Hannah Strong


Hit Man – first-look review

Richard Linklater and Glen Powell team up for a highly entertaining black comedy about a mild-mannered college professor who becomes a fake hit man.

Every few years or so, an article pops up lamenting that there are no real movie stars anymore. I go back and forth on whether or not I agree – certainly an uptick in social media usage has removed much of the mystique that once surrounded the rich and famous.

Also, a glut of formulaic franchises and sequels – not to mention the notion films are treated as equations rather than art by many studios – means it’s more rare to see the lightning in a bottle that is the perfect marriage of good material and good performance captured on screen. But every so often a person comes along who gives me hope that the je ne sais quoi of the movie star isn’t dead. The latest to do so is Glen Powell, who stole the show last year in Top Gun: Maverick and now teams up with his good buddy Richard Linklater for a delightfully dark comedy, inspired (mostly) by a true story.

Texas natives Powell and Linklater have known each other for years; the former was 17 when he had a small part in Fast Food Nation and supporting roles in 2017’s Everybody Wants Some! and 2022’s Apollo 10 1⁄2: A Space Age Childhood. This marks their largest-scale collaboration to date, with Powell serving as lead, co-writer and producer on Hit Man.

Based on a 2001 Texas Monthly article (written by Skip Hollandsworth, who also co-wrote Bernie with Linklater) about a man named Gary Johnson, the film’s premise is both pleasantly familiar and amusing: an agreeable college psychology professor/part-time police wiretapper is forced to step up and pose as a hit man to help out his team, only to discover a hidden talent for the work that inevitably leads him into an entirely more dangerous situation. It’s a classic fish-out-of-water concept, which means execution is everything. Luckily Linklater and Powell prove a winning combination.

Gary is a dorky bespectacled divorcee who lives with his two cats – Id and Ego – and enjoys birding in his spare time. The students he teaches at the University of New Orleans think he’s a square, as do his colleagues at his part-time police surveillance gig, Claudette (Retta), Jasper (Austin Amelio) and Phil (Sanjay Rao). But Gary’s convinced he doesn’t mind; he’s happy being alone. Anyway, he has to deal with a minor work crisis when undercover sting operative, Jasper, is suspended, Gary has to step in and pose as a hitman for a meeting with a suspect. Much to Gary’s surprise, he has a knack for the work, and his interest in psychology means he delights in creating just the right persona to make a mark crack.

It’s in his unusual side hustle that Gary meets Madison (Adria Arjona), a frightened housewife who is looking for someone to ‘take care of’ her abusive husband. He’s posing as Ron, a suave but sensitive assassin who is everything Gary isn’t – disarmed by Madison’s vulnerability, he falters and lets her go with some advice instead of covertly prompting her to incriminate herself on record. From then on their paths are intertwined, with the lines between Gary and his alter-ego Ron inevitably beginning to blur.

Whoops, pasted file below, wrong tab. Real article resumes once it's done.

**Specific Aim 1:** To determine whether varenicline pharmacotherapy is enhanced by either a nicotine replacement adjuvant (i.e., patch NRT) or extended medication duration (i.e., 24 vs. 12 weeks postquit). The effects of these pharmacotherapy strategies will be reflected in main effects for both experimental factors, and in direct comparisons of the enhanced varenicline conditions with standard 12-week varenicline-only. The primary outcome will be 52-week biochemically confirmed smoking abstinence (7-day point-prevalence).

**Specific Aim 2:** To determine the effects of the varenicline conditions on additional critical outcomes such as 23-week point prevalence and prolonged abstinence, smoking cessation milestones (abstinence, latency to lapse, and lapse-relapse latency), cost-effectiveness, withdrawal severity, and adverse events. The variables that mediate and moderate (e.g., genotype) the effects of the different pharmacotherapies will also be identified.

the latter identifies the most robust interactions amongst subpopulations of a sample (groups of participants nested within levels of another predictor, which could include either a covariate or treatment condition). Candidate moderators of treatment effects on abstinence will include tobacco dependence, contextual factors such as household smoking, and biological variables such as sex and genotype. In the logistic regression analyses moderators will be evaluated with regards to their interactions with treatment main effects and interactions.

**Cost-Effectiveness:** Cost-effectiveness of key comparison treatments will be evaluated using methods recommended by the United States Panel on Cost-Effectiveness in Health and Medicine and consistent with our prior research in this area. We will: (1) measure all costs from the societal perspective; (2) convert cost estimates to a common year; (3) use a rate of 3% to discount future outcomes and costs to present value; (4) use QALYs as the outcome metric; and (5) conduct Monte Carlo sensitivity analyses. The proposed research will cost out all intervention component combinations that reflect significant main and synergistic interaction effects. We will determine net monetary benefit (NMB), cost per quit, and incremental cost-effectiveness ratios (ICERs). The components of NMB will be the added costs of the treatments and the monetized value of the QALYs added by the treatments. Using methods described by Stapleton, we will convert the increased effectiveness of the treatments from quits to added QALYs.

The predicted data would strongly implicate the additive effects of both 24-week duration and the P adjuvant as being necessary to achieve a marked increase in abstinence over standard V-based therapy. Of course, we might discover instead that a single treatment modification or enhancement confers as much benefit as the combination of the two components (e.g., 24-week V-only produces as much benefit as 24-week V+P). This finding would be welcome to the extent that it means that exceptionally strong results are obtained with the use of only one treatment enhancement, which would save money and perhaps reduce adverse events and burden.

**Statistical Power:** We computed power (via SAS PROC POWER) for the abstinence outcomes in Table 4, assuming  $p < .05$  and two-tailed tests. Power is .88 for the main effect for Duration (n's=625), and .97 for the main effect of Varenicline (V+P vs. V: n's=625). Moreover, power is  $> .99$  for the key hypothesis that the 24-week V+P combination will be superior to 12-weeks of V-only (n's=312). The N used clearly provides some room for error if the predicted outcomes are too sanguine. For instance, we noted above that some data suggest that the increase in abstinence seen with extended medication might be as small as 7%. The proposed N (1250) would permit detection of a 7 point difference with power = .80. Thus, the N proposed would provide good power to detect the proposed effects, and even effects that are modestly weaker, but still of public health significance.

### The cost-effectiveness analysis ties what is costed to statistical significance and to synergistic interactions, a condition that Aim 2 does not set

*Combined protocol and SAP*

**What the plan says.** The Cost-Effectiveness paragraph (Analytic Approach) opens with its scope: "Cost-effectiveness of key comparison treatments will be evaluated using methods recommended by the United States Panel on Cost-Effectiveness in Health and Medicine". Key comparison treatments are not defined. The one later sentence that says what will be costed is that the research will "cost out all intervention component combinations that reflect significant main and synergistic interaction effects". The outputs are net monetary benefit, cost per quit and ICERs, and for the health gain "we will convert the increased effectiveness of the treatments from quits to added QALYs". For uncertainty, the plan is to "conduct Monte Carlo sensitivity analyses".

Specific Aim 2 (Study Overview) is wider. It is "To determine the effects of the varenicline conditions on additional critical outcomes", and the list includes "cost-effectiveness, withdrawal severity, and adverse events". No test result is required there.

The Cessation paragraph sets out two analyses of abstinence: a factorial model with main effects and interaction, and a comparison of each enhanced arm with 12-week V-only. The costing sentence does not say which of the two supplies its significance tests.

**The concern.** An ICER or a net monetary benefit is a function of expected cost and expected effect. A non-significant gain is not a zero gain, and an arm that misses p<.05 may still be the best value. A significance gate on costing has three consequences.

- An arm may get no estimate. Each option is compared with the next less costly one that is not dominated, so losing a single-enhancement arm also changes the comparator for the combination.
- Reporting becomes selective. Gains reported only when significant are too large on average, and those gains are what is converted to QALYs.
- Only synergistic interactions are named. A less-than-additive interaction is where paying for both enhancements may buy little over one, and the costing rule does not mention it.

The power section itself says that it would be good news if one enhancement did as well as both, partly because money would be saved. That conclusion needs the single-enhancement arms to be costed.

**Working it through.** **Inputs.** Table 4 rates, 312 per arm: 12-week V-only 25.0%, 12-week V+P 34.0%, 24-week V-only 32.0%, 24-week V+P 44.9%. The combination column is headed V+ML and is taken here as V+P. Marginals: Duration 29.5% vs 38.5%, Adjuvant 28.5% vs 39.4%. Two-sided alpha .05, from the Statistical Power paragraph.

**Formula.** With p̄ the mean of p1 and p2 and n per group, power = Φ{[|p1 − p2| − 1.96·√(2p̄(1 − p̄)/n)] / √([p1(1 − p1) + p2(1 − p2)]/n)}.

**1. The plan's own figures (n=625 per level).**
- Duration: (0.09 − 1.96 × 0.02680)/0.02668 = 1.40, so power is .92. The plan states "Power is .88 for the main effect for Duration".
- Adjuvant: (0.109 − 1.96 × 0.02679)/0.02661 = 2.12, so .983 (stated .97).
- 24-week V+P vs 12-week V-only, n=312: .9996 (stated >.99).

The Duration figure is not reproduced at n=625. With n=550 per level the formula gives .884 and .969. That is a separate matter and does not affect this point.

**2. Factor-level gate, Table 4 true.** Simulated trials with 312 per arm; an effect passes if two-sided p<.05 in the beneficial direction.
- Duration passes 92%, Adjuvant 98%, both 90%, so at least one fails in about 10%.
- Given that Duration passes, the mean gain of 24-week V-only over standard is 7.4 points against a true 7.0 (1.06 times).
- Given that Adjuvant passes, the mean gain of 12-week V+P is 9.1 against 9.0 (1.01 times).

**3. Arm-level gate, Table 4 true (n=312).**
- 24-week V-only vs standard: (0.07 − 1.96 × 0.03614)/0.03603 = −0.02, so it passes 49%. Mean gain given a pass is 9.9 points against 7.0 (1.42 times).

Powell is delightful here. He shifts personas with ease as Gary perfects the art of becoming exactly the person that his ‘clients’ need him to be, and it’s very easy for the audience to get taken in by his affable nature, particularly given he narrates the film with a chipper voice-over. He shifts from dorky psych prof to slick contract killer with an ease that suggests Powell is capable of much more than Hollywood is currently giving him. It’s no easy role either – Gary is an “average” man, acting as many other men, and Powell has to capture Gary’s performance within his own performance (how meta). He’s a natural though, nailing the physical comedy with ease. All the more exciting for his next project – a romantic comedy with the equally charismatic Sydney Sweeney.

But Linklater uses the familiarity of a good old-fashioned caper to hide something more sinister: Gary’s shifting sense of morality when romance comes into the picture. What starts as a fun challenge for the psychology buff – becoming different people as part of his job – quickly becomes reality. How easy is it for a person to completely change who they are, Linklater and Powell ask. Do you simply have to start acting like a new man – and does this make you capable of things that previously seemed unthinkable?

While we talk of movie stars dying out, it also feels as though the comedy genre has suffered a decline too. It’s a pleasure then to find a film as effortlessly funny as Hit Man. The smart script and excellent casting (shout out to the supporting cast, as essential as Powell in pulling this off) make the film a relentless joy, as well as the impressive hair and make-up work that sees Gary transform into his various contract killer characters. It’s easy to get swept up in the humour of it all and overlook the rather dark third act, but this balance is integral to the film’s success. What Gary wants us to believe is a love story actually looks closer to a tale of blossoming sociopathy.

I’ll confess to being a bit of a Linklater sceptic (a Linkhater, if you will) who doesn’t like Boyhood and thinks the Before trilogy is overrated. I will cop to vibing more with his comedies, so perhaps it’s a case of Linklater and Powell appealing to my sympathies here. But Hit Man truly is a breath of fresh air; that rare film that manages to nail the perfect combination of a charismatic lead, sharp script, and a murky undercurrent of darkness. It’s a genuinely riotous time at the cinema and concrete proof Powell is perhaps our brightest hope when it comes to keeping the notion of the movie star alive.

Published 5 Sep 2023

Tags: Glen Powell Richard Linklater

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